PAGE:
The chapters in this dissertation comprise three separate works exploring the economics of mineral, energy, and environmental policy. In the first chapter, I use analytical and computational methods to examine the output and welfare responses to a tradable performance standard (TPS) under price-responsive demand, long-lived investment, capacity constraints, and foresighted decision-making. The results validate much of the pre-existing work within the environmental economic policy literature, in that the TPS is more costly than a period-over-period emissions equivalent cap (CAP) when costs are summed across an infinite time horizon from start to finish. However, when discounting is present, after the costly transition to the steady-state has taken place and the steady-state is reached, the present value of the perpetual stream of net-benefits that defines the steady-state is greater under the TPS in most cases. This suggests that some classes of future generations—particularly those less-endowed with wealth—stand to benefit from a TPS as opposed to a CAP. The second chapter uses applied general equilibrium modeling to understand the effect on the U.S. consumer of a disruption to Chinese cobalt supply. The results suggest that a Chinese cobalt supply disruption is small and that electric vehicle adoption plays a key role in diversifying the channels for cost-reduction in the event of a Chinese export ban or other extreme supply disruption. This work can help policy-makers prioritize upstream and downstream mineral policy goals into the coming decade. The third chapter uses an applied general equilibrium model of North-South trade to explore the ability of regional climate policy to induce innovation in end-of-pipe carbon-saving technology at home and abroad. The results suggest that carbon-saving technologies such as carbon-capture and storage have unique benefits in terms of reducing carbon leakage and reducing costs associated with policy designed to curb global greenhouse gas emissions. This work highlights benefits associated with a specific class of technology that should be considered by policymakers at the forefront of the global climate policy debate.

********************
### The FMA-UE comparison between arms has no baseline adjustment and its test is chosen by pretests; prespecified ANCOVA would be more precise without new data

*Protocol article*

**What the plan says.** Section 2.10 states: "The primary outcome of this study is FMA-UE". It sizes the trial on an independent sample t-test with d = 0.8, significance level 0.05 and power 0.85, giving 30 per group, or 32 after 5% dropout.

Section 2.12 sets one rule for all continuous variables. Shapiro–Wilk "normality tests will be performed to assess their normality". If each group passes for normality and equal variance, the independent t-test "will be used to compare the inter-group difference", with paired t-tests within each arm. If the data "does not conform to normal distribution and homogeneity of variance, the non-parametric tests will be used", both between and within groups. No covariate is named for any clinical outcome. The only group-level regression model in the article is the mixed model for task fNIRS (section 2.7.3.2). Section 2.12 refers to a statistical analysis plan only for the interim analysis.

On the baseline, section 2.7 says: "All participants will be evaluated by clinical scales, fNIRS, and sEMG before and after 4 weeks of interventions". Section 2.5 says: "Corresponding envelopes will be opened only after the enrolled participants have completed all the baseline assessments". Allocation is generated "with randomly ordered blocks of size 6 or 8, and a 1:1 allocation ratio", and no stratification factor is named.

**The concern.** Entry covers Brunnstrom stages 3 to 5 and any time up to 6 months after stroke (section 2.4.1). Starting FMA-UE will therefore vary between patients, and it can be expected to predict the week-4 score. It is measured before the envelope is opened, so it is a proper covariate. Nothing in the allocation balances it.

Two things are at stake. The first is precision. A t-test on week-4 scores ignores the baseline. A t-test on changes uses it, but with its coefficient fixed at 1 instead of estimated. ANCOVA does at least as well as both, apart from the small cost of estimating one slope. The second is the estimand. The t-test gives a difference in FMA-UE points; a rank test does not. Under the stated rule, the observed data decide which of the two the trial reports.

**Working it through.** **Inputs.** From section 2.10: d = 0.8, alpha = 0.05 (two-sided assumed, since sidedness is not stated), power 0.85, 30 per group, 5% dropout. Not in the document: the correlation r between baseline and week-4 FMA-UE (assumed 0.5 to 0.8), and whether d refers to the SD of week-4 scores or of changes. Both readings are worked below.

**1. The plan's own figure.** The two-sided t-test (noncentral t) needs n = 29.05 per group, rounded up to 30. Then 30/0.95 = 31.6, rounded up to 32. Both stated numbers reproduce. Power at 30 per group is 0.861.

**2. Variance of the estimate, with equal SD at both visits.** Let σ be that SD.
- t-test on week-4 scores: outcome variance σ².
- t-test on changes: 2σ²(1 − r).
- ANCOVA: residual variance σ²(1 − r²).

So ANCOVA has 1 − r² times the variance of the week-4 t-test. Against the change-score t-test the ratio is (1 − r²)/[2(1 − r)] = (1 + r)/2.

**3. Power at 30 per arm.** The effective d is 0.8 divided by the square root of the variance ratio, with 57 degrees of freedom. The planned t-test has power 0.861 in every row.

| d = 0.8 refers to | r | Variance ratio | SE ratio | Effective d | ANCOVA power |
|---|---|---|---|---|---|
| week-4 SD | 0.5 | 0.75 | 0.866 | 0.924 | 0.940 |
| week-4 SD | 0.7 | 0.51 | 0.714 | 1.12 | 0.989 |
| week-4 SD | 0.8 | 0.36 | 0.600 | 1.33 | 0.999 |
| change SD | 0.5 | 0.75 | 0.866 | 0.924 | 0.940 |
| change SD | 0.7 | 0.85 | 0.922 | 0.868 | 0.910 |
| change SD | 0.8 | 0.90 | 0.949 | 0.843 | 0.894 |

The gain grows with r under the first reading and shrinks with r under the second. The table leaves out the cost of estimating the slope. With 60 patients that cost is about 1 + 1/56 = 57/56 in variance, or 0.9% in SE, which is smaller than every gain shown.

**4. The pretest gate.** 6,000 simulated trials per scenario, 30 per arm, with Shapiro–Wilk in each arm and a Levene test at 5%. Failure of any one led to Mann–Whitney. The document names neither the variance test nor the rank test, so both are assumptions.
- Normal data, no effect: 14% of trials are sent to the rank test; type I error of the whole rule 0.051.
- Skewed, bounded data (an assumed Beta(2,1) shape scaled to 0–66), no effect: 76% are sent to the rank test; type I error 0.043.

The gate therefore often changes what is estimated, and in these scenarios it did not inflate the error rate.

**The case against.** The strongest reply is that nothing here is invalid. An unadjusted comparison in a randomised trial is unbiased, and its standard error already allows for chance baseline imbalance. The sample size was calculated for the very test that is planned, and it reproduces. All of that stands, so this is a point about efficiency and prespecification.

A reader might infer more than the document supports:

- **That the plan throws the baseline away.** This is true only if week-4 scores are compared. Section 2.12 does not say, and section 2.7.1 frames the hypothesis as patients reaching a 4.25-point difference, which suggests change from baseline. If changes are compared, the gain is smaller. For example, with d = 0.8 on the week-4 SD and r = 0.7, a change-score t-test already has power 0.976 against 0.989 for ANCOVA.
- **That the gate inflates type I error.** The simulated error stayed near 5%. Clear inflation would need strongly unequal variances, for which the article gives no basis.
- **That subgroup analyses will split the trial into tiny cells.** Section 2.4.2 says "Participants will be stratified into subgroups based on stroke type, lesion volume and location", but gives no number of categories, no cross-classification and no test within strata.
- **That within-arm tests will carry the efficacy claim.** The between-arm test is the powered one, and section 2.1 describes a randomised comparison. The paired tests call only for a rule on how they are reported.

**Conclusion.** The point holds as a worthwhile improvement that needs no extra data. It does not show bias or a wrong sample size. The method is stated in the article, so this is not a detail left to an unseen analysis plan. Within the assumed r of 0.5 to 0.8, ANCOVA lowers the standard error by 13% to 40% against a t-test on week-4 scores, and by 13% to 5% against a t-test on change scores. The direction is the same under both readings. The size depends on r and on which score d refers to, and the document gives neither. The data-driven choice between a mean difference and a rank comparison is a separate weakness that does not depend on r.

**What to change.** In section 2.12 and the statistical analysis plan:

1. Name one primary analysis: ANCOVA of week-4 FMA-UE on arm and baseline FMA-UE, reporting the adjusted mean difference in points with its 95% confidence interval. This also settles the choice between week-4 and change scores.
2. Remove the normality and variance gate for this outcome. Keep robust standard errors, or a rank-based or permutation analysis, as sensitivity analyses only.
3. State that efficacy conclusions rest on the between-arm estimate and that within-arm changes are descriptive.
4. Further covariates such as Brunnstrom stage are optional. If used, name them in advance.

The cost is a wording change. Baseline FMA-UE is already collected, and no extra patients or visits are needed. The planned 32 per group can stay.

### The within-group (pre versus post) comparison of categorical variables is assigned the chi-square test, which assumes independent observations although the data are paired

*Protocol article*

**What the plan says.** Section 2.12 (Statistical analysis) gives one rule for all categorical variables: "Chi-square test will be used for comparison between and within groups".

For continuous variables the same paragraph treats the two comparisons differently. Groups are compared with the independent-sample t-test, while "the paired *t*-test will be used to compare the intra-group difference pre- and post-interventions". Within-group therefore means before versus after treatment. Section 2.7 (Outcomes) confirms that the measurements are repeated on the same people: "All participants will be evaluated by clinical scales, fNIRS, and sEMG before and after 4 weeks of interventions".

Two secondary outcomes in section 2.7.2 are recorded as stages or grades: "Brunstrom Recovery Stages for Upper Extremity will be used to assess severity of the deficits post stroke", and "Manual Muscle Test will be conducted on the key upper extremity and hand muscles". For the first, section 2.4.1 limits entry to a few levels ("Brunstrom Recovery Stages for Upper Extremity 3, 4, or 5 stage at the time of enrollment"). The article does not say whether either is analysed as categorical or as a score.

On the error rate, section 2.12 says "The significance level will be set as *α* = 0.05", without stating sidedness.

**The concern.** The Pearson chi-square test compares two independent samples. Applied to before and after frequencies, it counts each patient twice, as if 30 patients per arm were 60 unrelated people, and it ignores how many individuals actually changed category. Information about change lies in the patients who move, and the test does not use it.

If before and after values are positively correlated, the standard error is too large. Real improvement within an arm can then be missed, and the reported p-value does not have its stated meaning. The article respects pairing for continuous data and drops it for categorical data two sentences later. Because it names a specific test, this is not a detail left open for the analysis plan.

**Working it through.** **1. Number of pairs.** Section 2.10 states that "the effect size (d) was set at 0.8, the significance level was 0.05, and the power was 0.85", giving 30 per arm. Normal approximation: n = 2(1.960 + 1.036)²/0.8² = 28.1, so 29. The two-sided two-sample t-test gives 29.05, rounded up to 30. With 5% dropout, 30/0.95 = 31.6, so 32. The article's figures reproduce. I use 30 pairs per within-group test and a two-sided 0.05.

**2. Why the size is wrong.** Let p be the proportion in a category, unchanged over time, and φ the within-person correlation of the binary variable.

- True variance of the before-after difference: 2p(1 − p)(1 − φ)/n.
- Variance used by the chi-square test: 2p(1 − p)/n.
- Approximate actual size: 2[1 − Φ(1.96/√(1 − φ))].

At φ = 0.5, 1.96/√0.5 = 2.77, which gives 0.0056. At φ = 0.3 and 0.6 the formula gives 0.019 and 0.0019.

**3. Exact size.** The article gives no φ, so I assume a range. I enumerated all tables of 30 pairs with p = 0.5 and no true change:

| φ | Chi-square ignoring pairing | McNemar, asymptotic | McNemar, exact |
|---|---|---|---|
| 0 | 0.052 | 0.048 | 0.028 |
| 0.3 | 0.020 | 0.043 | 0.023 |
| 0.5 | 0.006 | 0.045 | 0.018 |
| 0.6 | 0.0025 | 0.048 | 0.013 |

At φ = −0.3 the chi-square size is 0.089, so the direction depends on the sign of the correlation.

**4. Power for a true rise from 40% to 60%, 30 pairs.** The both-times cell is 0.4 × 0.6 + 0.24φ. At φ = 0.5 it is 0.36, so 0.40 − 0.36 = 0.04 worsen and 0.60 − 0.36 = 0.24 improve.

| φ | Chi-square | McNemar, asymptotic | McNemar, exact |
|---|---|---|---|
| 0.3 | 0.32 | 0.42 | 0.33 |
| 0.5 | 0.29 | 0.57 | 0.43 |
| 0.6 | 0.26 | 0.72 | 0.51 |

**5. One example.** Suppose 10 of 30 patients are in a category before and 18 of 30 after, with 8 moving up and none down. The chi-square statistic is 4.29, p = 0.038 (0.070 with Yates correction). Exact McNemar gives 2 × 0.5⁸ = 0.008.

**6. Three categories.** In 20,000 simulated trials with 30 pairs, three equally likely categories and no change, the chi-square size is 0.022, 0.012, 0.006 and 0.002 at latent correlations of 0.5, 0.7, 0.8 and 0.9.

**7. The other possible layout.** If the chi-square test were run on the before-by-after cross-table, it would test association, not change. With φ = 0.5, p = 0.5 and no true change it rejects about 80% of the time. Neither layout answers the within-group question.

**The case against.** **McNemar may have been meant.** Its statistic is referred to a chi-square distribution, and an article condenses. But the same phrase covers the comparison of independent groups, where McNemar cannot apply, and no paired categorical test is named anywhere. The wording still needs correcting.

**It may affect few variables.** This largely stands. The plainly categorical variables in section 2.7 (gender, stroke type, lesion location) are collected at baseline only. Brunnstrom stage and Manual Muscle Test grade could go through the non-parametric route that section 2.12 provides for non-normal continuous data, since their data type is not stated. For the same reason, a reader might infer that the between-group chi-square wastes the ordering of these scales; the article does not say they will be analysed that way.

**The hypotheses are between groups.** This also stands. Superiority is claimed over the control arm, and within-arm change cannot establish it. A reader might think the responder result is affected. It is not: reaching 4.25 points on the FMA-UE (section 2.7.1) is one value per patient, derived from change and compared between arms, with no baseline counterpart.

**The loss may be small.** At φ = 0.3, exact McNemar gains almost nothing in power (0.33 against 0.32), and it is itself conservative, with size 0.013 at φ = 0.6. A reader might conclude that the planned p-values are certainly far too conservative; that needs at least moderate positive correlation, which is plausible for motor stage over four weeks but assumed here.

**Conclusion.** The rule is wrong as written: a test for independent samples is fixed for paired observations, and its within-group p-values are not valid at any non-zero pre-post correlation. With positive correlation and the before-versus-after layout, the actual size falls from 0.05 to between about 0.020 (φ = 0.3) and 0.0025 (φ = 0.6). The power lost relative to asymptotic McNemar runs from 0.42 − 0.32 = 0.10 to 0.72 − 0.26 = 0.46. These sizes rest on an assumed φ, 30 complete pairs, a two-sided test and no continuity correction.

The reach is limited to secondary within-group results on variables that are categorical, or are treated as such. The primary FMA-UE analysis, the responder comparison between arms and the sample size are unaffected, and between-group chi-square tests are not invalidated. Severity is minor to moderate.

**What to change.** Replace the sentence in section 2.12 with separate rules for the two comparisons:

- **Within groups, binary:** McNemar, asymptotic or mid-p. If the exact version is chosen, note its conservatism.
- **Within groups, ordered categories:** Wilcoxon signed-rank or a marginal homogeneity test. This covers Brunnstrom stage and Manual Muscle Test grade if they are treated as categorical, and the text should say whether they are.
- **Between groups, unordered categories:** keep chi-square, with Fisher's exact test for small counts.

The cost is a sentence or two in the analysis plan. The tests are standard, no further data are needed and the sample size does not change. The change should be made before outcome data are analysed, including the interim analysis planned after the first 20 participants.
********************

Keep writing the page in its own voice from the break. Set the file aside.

|Advisor:||Carbone, Jared C.|
|Commitee:||Lange, Ian, Gilbert, Benjamin, Steinberg, Daniel, Mohagheghi, Salman|
|School:||Colorado School of Mines|
|Department:||Economics and Business|
|School Location:||United States -- Colorado|
|Source:||DAI-A 82/1(E), Dissertation Abstracts International|
|Subjects:||Economics, Public policy, Energy|
|Keywords:||Cobalt, Complementarity modeling, Computable general equilibrium, Induced technology change, Technology diffusion, Tradable performance standard|
Copyright in each Dissertation and Thesis is retained by the author. All Rights Reserved
The supplemental file or files you are about to download were provided to ProQuest by the author as part of a
dissertation or thesis. The supplemental files are provided "AS IS" without warranty. ProQuest is not responsible for the
content, format or impact on the supplemental file(s) on our system. in some cases, the file type may be unknown or
may be a .exe file. We recommend caution as you open such files.
Copyright of the original materials contained in the supplemental file is retained by the author and your access to the
supplemental files is subject to the ProQuest Terms and Conditions of use.
Depending on the size of the file(s) you are downloading, the system may take some time to download them. Please be